Massachusetts Selects Winning Offshore Wind Procurement
BY TIM CRONIN, MAY 24th, 2018
History was made on Wednesday, as Massachusetts officials announced the selection of Vineyard Wind as the winning bid for its sizeable offshore wind procurement. Questions remain, however, over the remaining 800 KW of procurement potential, and viability of the bidding model for similar clean energy projects.
When completed, the project will be the first ever industrial-scale offshore wind farm in the US. Rhode Island previously developed a wind farm off Block Island, west of the Massachusetts site, but with only five turbines, it is a small project in comparison.
The Vineyard Wind proposal selected by Massachusetts, in conjunction with the state’s largest utilities, will develop 800 MW of clean energy to be used by residents of the Cape and Islands, as well as other consumers in the state. The project will produce 6 percent of Massachusetts’ total annual electric load, which is enough to power more than half a million homes.
Vineyard Wind’s proposal, like those of its competitors, include many critical benefits to the local community, as well as businesses and consumers.
In 2015, Vineyard Power signed a Community Benefits Agreement (CBA) with Vineyard Power (A CABA Member Business). As the first such CBA signed in the US, it ensures that the economic and job benefits of Vineyard Wind’s project remain local throughout the development. Additionally, Vineyard Wind was the only developer to start the necessary federal and state permitting, allowing them to set an early operational start date of 2021. Beginning this process enables Vineyard Wind to maximize the economic and environmental benefits of the project for Bay State residents.
The project also commits $15 million to initiatives focused on making Massachusetts a hub for the national offshore wind industry.
- Wind Accelerator Fund [$10 million]: Attracts investments to upgrade and create facilities and infrastructure necessary for developing offshore wind supply chains and businesses.
- Windward Workforce Program [$2 million]: Recruits and trains Massachusetts residents for offshore wind careers in the state, which will prevent a skills gap and allow for more local hiring.
- Marine Mammals and Wind Fund [$3 million]: Researches and develops new technologies, methods, and systems to protect marine mammals potentially affected by offshore wind development.
Challenges to Clean Energy Procurements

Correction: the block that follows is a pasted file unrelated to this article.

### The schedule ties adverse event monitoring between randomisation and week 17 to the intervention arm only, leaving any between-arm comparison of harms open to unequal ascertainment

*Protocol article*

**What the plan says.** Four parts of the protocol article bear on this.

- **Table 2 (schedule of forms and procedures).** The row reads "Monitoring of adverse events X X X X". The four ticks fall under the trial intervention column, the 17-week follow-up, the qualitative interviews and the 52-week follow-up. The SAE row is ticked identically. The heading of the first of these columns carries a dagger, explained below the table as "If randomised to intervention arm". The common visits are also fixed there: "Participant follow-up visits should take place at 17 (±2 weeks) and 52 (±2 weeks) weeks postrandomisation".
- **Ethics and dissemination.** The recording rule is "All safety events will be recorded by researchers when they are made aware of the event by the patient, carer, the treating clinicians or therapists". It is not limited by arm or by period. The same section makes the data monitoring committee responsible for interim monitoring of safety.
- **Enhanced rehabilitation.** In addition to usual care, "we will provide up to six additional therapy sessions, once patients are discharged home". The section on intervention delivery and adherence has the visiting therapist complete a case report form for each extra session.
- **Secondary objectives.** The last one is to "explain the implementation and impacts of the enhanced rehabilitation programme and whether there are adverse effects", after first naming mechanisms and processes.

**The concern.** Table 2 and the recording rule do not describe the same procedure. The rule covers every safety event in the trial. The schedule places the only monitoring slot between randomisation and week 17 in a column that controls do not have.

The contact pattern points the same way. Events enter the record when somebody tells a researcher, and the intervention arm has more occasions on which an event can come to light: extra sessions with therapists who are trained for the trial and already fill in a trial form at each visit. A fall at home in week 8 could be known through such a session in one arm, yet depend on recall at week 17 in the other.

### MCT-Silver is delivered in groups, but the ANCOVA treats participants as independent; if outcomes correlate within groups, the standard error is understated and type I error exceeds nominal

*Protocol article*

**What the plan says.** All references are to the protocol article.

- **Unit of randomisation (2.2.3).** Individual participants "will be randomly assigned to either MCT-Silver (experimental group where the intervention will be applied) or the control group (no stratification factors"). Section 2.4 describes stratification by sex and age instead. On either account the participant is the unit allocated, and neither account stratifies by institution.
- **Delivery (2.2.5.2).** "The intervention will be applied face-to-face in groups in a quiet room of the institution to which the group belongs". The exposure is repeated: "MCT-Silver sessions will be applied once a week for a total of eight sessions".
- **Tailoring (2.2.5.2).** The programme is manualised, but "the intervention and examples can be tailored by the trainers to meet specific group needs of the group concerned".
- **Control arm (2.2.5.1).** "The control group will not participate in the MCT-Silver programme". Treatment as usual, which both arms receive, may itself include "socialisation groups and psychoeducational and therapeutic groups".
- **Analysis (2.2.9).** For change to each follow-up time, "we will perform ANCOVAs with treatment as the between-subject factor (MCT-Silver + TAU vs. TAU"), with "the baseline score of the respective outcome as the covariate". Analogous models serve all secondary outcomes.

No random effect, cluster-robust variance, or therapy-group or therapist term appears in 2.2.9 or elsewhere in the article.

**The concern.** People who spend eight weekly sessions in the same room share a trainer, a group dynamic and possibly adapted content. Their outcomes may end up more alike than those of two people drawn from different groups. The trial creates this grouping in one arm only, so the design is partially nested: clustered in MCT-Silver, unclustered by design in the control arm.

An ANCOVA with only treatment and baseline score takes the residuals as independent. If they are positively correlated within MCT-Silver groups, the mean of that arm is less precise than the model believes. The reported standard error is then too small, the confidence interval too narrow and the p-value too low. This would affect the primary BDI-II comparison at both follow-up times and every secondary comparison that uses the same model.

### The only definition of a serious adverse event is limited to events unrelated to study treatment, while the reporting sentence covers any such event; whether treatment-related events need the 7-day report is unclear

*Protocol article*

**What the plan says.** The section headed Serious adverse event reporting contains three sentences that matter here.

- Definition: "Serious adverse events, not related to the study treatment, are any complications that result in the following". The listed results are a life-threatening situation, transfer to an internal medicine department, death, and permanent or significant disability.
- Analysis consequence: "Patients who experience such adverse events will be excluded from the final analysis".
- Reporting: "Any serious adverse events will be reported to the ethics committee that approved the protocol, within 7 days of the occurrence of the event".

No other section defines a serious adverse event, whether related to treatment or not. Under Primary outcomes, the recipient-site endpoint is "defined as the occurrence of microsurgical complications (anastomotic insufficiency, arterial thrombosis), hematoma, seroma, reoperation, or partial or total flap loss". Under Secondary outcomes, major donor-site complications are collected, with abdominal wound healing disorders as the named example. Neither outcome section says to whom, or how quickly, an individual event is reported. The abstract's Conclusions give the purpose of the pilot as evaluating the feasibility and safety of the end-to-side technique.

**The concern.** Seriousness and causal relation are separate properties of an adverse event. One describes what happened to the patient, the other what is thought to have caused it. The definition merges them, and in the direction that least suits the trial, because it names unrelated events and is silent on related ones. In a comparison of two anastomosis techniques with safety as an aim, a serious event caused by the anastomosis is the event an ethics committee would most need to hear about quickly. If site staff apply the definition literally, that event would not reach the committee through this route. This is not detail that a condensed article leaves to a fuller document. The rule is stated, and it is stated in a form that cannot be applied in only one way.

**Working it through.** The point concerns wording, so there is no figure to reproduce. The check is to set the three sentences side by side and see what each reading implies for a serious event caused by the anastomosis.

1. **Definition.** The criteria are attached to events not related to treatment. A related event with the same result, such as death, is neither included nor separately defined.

The legal basis for the Massachusetts procurements comes from An Act to Promote Energy Diversity; a 2016 law that requires the state to develop 1,600 MW of offshore wind in the next decade.
The law includes a separate procurement of 1,200 MW for land-based renewables. Continued controversy over the selection process for these projects has led to delays in the procurement of both the offshore and land-based clean energy. The original winner, Northern Pass transmission project in New Hampshire, failed to obtain the necessary local permits back in March of this year. This setback forced Massachusetts to switch gears and select a different proposal based in Maine. Opposition to the new project in Maine is rising, once again calling into question the ability of the state to deliver on the necessary permits.
Similar challenges have not faced offshore wind energy developers as of yet, with general community support for project location and transmission routes. However, delays associated with the land-based procurement process spilled over into the offshore projects, forcing the state to reschedule the announcement of the winning bid by over a month.
National Movement on Offshore Wind
The same day that Massachusetts announced its selection, two other states also announced significant developments in offshore wind. Rhode Island announced its selection of Revolution Wind (also a competitor for the Massachusetts bid) for a 400 MW procurement to further develop the Block Island wind farm. On the same day, New Jersey Governor Phil Murphy signed into law a bill to commit the state to procure 3,500 MW of offshore wind.
Next Steps for Massachusetts
The next step for Massachusetts is to figure out the cost of the Vineyard Wind project and contract negotiations will finish in the next two months. Industry experts believe that the main reason for choosing Vineyard Wind was due to its low cost compared to its competitors.
The state has not set a timeline for Massachusetts’ remaining 800 MW of offshore procurement capacity.
TIM CRONIN POLICY ASSOCIATE